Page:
“Alright. All picked up. See you later!” I said, taking off again.

When I approached the dining room, I skidded to a stop on a plush rug in the middle of the varnished hardwood floor. Around the corner in the room before me was the butler, who’s name I had learned to be François, and the giant spread of food the chefs always prepared for me. I was still not used to the whole being-waited-on-like-some-kind-of-royalty thing; I always felt awkward when any of the servants treated me like more than I was.

Peeking around the corner, I spotted François pacing around, and looking at his watch. He must have been waiting for me. I felt sorry for the poor guy, but I honestly didn’t know how to behave like a proper, pampered princess or whatever. I still felt like a normal girl.

Like a hawk, my eyes observed the manservant’s every move. Eventually, he strode into the kitchen, possibly to check with the chef. That was my chance. My legs launched me forward through the dining room. I sprinted like a Jamaican toward the other door, as though my life depended on it. Right then, François burst out of the kitchen, and called after me.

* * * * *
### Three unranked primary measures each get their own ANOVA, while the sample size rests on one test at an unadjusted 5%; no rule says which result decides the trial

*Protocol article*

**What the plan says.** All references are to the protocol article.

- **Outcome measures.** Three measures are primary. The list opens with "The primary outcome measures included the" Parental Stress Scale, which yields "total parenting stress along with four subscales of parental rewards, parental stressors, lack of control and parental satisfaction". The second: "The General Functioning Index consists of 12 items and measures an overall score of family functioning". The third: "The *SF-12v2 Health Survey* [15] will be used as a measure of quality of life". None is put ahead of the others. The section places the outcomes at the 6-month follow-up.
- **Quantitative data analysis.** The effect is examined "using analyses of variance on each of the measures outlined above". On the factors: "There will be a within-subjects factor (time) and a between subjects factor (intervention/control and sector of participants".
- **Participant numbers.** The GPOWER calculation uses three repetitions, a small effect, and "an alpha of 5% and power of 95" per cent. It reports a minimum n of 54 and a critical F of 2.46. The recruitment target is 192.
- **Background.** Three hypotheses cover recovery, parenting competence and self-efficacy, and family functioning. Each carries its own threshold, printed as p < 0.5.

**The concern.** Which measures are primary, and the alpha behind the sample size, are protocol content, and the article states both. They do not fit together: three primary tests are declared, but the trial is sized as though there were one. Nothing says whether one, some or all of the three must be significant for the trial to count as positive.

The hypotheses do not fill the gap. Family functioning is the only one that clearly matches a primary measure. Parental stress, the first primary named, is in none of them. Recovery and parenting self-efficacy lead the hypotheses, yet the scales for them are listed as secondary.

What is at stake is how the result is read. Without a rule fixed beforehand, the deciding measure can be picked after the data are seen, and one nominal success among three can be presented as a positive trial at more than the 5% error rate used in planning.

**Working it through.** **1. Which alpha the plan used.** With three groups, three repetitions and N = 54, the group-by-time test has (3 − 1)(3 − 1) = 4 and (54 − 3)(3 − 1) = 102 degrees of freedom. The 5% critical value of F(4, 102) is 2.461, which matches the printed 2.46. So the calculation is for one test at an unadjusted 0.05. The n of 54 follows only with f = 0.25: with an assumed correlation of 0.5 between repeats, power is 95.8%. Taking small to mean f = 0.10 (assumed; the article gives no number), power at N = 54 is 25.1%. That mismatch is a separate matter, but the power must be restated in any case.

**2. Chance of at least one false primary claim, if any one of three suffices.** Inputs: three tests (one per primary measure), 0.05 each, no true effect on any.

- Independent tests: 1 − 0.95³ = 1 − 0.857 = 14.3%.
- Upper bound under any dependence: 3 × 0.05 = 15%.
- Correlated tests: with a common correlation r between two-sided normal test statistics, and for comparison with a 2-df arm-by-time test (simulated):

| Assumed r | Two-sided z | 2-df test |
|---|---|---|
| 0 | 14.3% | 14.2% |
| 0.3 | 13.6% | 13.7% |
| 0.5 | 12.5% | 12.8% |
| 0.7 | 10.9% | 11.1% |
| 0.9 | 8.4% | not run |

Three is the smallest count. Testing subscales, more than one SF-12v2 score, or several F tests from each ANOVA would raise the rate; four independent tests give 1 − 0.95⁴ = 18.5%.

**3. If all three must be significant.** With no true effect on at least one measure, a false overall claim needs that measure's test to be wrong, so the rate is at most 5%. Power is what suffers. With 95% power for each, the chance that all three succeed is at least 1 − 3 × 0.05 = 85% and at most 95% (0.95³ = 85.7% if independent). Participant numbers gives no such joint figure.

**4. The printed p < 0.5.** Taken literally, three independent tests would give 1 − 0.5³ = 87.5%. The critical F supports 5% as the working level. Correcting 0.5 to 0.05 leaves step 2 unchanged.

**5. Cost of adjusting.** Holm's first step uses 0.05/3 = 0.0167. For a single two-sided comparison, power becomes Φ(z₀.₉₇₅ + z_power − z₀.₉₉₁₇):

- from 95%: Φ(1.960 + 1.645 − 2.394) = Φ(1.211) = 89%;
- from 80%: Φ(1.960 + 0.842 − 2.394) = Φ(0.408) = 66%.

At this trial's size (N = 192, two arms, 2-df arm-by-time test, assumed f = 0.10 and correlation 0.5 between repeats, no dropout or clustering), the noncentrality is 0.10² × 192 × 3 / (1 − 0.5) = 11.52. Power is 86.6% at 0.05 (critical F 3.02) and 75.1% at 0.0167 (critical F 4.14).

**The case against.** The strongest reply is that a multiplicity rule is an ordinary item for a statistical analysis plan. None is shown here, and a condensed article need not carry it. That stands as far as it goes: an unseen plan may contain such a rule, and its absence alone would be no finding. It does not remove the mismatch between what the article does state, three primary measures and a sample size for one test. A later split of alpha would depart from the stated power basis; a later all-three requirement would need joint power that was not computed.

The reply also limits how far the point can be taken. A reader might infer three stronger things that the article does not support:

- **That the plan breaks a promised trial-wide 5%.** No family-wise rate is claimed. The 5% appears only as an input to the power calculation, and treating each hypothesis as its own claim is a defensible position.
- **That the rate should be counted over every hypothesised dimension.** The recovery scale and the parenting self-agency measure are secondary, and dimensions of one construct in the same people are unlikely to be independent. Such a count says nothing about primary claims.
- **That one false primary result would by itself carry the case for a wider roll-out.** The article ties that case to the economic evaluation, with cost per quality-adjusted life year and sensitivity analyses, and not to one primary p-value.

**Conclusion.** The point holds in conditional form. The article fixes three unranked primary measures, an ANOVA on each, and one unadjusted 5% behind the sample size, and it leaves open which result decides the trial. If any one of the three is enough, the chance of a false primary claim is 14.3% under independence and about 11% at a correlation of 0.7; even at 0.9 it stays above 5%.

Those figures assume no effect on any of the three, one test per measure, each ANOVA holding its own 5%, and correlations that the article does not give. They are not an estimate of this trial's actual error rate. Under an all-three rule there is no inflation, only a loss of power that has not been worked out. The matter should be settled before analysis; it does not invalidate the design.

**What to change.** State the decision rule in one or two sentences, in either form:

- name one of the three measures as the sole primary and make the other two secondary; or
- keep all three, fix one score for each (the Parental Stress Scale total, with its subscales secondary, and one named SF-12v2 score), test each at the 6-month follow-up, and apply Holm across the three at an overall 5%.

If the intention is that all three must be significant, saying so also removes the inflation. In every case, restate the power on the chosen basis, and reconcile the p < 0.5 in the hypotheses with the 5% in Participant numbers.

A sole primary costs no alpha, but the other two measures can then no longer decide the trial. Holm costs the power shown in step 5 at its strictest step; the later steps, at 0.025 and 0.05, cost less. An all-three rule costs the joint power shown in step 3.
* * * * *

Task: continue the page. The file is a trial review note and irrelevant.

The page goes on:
“Mademoiselle! You need your breakfast! Get back here!” Then, he began the chase.

My hand reached out, and I snatched some food item off of the table. I kept running through the dining room, across the foyer, and out the door. While still sprinting toward the school, I cautiously took a bite of…. whatever I had. It was pleasantly flaky, and virtually melted in my mouth. It must have been some sort of pastry. A salty bite, mixed with a mellowing sweetness, and a creamy texture all mixed together in a symphony of delectable flavors. I think there was some kind of pork meat, with some kind of subtly and expertly portioned jam, or honey, and either a béchamel creamy sauce, or extremely soft cooked eggs. I was absolutely no culinary expert, but I could tell this was the work of a master chef. I would have to swing by and compliment him sometime when I wasn’t bolting through the eating areas trying to avoid capture.

In the years that I had been performing this on-the-go routine, I had grabbed some good food, and some that was considerably questionable. I had eaten Confit de canard (Not bad), tarte tatin (darn good), Ratatouille (not my favorite), Salade nicoise (really not my favorite), and once I had grabbed a handful of some nasty gloppy slimy-ugh (what I had later learned to be halibut caviar tartare. That was a pukefest).